- Open Access
Know your patient: psychological drivers of decision making
© Emanuel; licensee BioMed Central Ltd. 2012
- Received: 9 July 2012
- Accepted: 10 July 2012
- Published: 24 September 2012
This is a commentary on “Attitudes of legal guardians of ventilated ICU patients toward the process of decision making associated with invasive nonlife-saving procedures” by Michael Kuniavsky, Freda DeKeyser Ganz, David M Linton, and Sigal Sviri. Kuniavsky and colleagues report that decision-making for the seriously ill is difficult for the patients’ legal guardians, many of whom would be comfortable with doctors making the decisions. This commentary offers that accurate predictions about treatment choices may be derived by using assessments that characterize the key drivers of individual’s decision making, thus relieving some of decision makers' burdens. This approach could also usher in an era of assessing quality of care for the seriously ill by whether the care matches patient goals.
- Decision Making
- Legal Guardian
- Refractory State
- Intake Assessment
- Treatment Burden
Kuniavsky and colleagues have established from yet one more perspective that decision making for seriously ill patients is difficult in many ways. This study profiles two especially hard aspects: gathering clear and useable information, and optimally sharing the decision-making process; and it additionally profiles the difficult situation of legal guardians (LGs), many of whom are next of kin . Most guardians are, by virtue of the situation and their role, emotionally overwhelmed and likely to be in a partially psychologically refractory state as a result . Most are, by the nature of the population, being pressed to function in a decision-making area well beyond their expertise. This study establishes that many LGs would be comfortable having the decision made without their LG role, confirming other commentators’ view that some situations favor emphasis of a more paternalistic than autonomy-driven model of decision making .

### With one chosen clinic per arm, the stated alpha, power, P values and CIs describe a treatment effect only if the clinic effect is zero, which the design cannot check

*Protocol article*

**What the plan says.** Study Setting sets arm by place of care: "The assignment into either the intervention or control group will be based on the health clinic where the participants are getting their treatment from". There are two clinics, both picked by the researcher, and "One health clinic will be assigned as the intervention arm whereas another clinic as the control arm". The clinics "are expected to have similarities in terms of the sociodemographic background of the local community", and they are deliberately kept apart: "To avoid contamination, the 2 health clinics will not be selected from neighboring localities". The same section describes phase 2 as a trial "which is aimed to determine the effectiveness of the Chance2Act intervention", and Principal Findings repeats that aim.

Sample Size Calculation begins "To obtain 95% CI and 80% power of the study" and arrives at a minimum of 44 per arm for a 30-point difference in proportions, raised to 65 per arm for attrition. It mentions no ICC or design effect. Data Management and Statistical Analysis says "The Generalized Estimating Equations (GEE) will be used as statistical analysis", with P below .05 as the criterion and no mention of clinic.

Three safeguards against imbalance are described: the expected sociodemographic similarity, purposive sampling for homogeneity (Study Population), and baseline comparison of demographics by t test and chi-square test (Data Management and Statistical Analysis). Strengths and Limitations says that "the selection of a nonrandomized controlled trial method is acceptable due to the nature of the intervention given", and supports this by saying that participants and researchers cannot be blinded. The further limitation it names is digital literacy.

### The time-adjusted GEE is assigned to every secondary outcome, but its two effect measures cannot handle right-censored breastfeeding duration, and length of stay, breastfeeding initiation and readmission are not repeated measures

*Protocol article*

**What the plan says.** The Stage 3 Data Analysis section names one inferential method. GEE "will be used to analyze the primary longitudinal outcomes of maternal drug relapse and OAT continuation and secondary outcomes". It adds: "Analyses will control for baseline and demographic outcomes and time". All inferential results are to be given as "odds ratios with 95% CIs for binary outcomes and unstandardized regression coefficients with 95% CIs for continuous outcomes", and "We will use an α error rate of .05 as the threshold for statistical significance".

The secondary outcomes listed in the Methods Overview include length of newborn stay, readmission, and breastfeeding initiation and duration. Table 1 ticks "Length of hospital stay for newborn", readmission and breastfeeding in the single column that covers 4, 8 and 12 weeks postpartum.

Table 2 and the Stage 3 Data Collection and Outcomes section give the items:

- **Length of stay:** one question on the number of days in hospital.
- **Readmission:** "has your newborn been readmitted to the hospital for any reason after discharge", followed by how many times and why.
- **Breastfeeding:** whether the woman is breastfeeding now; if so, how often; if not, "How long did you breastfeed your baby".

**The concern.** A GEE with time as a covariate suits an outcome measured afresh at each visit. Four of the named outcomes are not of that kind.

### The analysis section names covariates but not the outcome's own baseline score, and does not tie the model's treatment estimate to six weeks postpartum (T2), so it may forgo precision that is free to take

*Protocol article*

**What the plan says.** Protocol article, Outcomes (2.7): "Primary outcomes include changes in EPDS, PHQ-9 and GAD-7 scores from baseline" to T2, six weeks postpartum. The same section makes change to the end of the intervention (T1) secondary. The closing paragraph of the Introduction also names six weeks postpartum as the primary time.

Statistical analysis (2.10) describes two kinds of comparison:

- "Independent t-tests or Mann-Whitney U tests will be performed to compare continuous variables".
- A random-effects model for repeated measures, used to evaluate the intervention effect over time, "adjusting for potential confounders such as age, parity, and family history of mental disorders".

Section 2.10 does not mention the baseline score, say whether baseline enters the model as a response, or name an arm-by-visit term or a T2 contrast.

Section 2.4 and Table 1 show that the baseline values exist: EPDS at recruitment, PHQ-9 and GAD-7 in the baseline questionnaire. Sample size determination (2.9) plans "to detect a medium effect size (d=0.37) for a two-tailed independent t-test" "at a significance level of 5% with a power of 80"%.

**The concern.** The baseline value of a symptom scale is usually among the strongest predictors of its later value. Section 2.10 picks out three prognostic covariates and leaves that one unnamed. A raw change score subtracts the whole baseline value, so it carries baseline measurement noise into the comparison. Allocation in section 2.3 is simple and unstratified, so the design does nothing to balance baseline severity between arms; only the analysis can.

A solution is available that has been relatively little discussed and studied but has strong potential. It seems that most people’s decision-making drivers can be identified by asking them about scenario-based treatment goals. Using one such scenario-based worksheet, in which components of the decisions are arrayed in three domains-prognosis, disability, and treatment burden – over 70% of people displayed a clear threshold at which their goals shifted from interventionist-oriented to comfort-oriented . We have described the possibility of routinely identifying a person’s deep psychological decision-making drivers in the three domains, even characterizing them in a triple code, so that clinicians and family members alike can base decisions in situations of patient decisional-incapacity on these reliable features . For instance, using Likert Scales of 5 units with 5 being most interventionist, a person inclined to save life of any state at all cost might have a threshold of ‘Prognosis 5, Disability 5, Burden 5’ which might be succinctly reported as: P5-D5-B5. By contrast, a person inclined to emphasize quality of life over longevity might have a characterization of P1-D1-B1. Or a person with a characterization of P1-D2-B5 would be someone inclined to try hard if the prognosis were good and if the likely disability were modest but otherwise to emphasize comfort. It is known that goals of care selected by patients predict specific treatment choices well . The studies must still be done, but it is highly likely that characterization of the underlying drivers of individuals’ decisions would predict specific treatment choices even better.